PORTRAITS OF ATTORNEY GENERAL AND STATE SUPREME COURT JUSTICE FREDERICK SMITH AND HIS WIFE CATHARINE
Oil on tulip poplar panel
11.5” x 9.5”
Frederick Smith (1773-1830) and Catharine Smith 1776-1855
Oil on poplar panels
11.5 x 9.5”
A pair of superb portraits of Frederick Smith was an influential judicial official in early 19th century Pennsylvania and his wife, Catharine Leaf Smith. Smith served as Attorney General of Pennsylvania 1823-1828 and an associate of the Pennsylvania State Supreme Court from 1828 until his death in 1830. Born in Germantown, he graduated from the University of Pennsylvania in 1792 and studied law in the office of Jared Ingersoll, a signer of the Constitution. In 1794 Smith moved to Reading and practiced law on Berks, Lehigh, Northampton and Schuylkill counties. In 1797 Smith married Catharine Leaf (1776-1885) and the couple had four children.
Smith became actively interested in politics and served in the Legislature in 1802 and 1803 while continuing to practice law. In 1809 he was part of the team defending, unsuccessfully, the controversial Susanna Cox. According to later accounts, she was appointed three of the best lawyers in Berks County which gives an indication of Smith’s legal competency at the time.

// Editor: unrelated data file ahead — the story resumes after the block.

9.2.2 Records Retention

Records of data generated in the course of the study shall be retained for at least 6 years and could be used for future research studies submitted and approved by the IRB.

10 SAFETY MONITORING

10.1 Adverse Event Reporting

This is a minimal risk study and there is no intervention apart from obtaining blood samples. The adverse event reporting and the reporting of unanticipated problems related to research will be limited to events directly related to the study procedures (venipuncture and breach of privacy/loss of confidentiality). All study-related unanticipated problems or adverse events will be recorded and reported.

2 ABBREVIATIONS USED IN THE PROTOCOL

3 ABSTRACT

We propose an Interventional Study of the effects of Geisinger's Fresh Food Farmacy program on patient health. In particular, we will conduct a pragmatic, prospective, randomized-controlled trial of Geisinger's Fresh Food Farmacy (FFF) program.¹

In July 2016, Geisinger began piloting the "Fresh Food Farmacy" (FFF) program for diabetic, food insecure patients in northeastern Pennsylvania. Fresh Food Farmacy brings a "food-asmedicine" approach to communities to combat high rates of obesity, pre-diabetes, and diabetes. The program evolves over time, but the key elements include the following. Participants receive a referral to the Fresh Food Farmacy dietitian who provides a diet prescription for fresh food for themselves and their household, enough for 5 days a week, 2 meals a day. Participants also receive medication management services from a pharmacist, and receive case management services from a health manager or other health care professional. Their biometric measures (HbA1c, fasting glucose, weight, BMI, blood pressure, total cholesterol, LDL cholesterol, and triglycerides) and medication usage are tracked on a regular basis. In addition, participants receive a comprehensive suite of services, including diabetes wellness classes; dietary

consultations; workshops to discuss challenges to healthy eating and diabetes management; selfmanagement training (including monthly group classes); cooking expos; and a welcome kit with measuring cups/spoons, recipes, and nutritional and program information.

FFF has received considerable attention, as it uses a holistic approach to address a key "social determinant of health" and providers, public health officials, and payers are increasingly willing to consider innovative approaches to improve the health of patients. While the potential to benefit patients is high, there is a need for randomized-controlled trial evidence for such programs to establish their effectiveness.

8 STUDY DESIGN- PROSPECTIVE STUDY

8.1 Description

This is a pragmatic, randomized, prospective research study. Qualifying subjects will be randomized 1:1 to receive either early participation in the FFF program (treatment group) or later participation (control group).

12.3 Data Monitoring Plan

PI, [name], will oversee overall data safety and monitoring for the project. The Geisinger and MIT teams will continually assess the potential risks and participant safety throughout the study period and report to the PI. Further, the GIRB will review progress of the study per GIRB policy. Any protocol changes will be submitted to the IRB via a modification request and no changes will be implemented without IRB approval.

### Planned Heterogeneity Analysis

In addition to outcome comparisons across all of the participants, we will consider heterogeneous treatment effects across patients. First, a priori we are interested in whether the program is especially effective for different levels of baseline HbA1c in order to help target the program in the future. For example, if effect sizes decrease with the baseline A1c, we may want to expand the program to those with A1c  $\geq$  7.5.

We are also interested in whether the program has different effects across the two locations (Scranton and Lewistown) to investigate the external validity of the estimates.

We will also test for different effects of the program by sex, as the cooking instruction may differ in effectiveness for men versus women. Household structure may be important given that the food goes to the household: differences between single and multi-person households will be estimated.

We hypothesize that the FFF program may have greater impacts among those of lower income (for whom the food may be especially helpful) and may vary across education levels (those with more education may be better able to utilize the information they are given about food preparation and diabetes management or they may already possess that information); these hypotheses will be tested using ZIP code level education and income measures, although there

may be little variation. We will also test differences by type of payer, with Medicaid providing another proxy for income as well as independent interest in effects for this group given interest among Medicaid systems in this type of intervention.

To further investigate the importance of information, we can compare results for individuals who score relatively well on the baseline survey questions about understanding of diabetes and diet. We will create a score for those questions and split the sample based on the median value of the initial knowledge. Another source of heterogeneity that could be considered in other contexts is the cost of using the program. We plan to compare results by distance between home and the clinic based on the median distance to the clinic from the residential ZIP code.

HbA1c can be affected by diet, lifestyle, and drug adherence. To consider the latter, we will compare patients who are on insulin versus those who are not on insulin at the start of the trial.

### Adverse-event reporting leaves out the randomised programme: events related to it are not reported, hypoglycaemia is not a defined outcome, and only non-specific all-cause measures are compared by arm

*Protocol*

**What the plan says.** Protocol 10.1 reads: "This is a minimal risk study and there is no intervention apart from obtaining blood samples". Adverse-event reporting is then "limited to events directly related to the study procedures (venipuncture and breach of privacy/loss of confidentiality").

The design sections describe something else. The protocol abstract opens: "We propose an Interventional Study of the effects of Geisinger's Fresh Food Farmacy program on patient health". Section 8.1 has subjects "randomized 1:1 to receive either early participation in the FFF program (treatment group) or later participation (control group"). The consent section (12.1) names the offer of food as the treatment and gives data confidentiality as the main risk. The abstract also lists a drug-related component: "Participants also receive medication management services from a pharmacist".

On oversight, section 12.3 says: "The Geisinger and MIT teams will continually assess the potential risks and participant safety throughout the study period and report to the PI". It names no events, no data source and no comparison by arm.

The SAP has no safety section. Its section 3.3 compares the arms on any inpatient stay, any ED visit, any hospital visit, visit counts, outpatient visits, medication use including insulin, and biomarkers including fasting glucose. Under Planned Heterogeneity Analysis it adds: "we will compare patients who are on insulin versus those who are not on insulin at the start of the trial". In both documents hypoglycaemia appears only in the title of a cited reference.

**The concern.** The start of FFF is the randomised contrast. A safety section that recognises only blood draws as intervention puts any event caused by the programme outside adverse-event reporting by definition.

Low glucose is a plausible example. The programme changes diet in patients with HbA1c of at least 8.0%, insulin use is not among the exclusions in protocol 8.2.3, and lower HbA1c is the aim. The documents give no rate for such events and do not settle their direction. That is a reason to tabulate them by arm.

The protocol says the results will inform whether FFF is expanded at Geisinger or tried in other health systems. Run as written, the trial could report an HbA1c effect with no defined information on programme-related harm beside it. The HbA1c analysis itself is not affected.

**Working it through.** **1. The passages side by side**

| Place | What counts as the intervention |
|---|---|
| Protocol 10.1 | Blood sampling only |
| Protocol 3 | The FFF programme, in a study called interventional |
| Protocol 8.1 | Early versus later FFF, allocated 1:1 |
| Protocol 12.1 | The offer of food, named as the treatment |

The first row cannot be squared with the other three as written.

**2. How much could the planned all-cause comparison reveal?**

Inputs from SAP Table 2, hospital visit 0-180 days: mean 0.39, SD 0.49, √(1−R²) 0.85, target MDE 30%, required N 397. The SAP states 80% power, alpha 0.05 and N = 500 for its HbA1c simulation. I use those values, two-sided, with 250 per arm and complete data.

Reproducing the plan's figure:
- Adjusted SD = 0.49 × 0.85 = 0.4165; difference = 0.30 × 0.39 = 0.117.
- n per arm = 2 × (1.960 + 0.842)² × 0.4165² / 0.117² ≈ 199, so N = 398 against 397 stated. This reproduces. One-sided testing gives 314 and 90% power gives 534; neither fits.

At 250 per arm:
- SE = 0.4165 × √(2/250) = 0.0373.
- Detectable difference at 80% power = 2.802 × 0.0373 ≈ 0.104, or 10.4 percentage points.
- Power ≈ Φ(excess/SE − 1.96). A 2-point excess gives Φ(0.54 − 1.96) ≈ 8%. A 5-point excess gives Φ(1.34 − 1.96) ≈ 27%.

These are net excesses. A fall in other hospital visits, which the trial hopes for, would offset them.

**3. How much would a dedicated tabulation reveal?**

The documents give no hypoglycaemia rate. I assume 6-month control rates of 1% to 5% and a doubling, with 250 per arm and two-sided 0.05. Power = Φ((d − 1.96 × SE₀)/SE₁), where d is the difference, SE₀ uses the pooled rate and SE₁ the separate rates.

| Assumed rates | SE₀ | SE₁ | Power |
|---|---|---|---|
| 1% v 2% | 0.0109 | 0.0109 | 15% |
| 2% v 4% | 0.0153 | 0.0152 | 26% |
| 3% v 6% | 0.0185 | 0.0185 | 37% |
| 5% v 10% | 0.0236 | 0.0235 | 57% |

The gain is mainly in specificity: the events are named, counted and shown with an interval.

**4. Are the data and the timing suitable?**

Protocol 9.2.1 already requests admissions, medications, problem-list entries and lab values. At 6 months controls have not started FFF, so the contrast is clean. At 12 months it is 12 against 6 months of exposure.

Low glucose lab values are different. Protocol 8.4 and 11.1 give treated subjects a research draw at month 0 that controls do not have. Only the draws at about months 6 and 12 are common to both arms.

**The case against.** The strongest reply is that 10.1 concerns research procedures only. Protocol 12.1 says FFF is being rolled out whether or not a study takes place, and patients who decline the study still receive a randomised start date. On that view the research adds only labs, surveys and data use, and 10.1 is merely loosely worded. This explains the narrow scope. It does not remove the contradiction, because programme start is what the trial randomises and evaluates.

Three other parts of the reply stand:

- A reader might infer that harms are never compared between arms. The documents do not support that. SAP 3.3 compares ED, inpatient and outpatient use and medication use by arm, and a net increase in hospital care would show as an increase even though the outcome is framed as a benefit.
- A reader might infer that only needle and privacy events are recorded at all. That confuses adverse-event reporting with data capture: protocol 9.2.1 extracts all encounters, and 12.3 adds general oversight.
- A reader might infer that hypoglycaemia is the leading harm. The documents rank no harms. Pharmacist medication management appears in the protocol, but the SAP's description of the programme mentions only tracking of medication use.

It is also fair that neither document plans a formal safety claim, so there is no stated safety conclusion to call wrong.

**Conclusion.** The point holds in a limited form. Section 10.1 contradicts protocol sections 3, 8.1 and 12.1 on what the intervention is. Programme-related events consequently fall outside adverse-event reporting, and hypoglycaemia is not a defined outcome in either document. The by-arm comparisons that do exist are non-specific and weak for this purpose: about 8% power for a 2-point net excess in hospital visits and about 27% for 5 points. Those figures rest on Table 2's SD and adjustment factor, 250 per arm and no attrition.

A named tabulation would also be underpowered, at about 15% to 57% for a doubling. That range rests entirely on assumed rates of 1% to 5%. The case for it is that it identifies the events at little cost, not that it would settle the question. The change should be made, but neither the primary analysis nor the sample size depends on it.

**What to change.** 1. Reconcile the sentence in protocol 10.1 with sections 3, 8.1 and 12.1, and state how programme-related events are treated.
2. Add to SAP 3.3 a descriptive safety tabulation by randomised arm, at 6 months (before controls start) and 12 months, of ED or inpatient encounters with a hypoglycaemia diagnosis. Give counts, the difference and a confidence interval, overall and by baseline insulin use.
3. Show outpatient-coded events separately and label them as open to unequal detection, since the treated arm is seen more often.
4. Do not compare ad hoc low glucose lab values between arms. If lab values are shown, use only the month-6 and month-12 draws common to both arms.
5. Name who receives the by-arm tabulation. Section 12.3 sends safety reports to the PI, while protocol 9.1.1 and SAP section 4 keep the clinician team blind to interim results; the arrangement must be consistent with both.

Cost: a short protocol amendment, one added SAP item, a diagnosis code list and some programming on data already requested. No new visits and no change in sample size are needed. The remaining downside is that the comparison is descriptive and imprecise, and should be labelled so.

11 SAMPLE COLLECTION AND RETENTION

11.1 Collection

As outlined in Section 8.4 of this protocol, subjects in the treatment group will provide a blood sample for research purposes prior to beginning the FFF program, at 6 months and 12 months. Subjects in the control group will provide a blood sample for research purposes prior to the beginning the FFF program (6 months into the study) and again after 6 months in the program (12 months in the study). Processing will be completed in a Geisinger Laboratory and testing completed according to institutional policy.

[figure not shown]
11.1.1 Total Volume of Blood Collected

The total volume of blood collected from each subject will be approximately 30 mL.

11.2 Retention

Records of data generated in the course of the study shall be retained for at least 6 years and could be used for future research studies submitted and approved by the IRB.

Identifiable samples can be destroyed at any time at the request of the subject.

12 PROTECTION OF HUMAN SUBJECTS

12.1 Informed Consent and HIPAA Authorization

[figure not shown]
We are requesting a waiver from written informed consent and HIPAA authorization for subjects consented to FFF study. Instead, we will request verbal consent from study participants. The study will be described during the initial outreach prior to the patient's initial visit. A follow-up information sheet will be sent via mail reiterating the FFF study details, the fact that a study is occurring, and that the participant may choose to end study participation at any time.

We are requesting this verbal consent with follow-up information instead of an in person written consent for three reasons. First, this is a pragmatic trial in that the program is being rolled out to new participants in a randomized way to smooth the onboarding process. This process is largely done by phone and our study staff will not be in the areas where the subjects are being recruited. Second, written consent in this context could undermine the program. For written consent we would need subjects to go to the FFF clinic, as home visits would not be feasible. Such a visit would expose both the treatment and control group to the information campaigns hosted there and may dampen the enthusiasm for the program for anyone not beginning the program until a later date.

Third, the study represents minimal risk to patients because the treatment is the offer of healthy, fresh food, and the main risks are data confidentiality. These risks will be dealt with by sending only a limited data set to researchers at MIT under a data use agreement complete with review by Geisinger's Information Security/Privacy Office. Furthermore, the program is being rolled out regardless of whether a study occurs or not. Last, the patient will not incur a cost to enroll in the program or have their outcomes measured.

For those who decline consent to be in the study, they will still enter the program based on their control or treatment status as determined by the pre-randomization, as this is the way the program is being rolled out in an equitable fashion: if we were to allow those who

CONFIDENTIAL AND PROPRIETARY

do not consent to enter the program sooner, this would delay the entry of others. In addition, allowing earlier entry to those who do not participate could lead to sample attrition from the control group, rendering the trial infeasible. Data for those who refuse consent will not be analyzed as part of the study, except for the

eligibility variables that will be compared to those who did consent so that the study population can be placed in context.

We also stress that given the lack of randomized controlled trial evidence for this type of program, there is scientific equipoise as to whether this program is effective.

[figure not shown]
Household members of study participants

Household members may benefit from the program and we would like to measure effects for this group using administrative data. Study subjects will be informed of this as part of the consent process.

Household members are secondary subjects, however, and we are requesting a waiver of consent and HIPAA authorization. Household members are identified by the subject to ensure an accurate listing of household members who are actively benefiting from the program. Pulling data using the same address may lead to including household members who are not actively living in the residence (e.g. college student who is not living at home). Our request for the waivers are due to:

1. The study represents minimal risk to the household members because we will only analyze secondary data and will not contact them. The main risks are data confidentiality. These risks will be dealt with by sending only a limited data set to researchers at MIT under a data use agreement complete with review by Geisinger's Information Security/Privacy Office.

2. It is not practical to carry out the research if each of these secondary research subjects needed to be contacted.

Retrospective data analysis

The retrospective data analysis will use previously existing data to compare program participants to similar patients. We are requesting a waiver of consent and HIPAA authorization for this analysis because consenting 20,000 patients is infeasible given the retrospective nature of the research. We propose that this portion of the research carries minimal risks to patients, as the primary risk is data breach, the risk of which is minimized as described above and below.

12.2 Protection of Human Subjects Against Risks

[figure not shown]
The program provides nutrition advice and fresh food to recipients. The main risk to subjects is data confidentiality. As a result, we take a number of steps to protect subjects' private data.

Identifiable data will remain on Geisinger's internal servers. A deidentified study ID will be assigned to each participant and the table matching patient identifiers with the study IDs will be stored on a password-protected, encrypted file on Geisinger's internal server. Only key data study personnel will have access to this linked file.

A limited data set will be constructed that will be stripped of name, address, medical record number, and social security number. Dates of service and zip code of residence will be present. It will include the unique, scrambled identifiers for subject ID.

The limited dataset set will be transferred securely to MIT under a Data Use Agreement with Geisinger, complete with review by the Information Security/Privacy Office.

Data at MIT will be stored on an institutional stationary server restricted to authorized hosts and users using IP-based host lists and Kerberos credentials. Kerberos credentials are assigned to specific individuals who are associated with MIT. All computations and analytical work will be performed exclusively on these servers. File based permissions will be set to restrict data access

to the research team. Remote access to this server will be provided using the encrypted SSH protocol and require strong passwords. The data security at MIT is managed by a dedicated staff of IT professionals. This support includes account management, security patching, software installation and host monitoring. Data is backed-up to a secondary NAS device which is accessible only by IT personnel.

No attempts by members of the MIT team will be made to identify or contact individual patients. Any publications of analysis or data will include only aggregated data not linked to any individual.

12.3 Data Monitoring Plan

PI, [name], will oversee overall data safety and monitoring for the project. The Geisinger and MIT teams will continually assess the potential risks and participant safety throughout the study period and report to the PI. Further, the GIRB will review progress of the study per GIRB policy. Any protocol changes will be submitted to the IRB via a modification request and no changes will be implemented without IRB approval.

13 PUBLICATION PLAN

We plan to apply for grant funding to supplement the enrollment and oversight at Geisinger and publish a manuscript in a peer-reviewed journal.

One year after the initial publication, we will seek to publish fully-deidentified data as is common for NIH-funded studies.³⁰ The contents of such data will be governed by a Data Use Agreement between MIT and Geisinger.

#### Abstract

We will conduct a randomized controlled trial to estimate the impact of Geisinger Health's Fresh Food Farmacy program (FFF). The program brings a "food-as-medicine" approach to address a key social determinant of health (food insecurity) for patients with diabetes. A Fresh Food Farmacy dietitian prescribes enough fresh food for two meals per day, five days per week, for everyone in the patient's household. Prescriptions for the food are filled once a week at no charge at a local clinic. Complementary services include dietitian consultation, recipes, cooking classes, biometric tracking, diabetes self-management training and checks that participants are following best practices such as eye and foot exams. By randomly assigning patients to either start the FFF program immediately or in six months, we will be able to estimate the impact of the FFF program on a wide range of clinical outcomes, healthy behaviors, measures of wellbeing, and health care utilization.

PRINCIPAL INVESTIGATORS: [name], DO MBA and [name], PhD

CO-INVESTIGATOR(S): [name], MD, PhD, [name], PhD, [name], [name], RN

He was appointed deputy attorney general for Berks County in 1818. In 1823, Governor Shulze offered Smith the position of Secretary of the Commonwealth, which he declined, but then offered him the position of state Attorney General, which he accepted. He served until 1828, when he resigned upon being appointed to the state Supreme Court, where he served until his death in 1830.
A 19th century biography describes Frederick Smith: “Judge Smith was clear and logical in his reasonings, and just and impartial in his decisions. He died at his home in Reading, after but a brief illness, Oct. 5, 1830, aged fifty-seven years, seven months, four days, and his remains were interred in the Roman Catholic cemetery, but later removed to the Charles Evans cemetery. The Bar Associations in Reading and in Philadelphia passed resolutions in testimony of his high character and distinguished ability.”
When acquired, this pair of portraits were mis-identified as two persons belonging to the Moore-Robinson family of Historic Chelsea Estate in King William County, Virginia. They each bear a Museum of Early Southern Decorative Arts labels on the reverse (S-6741 and S-6742).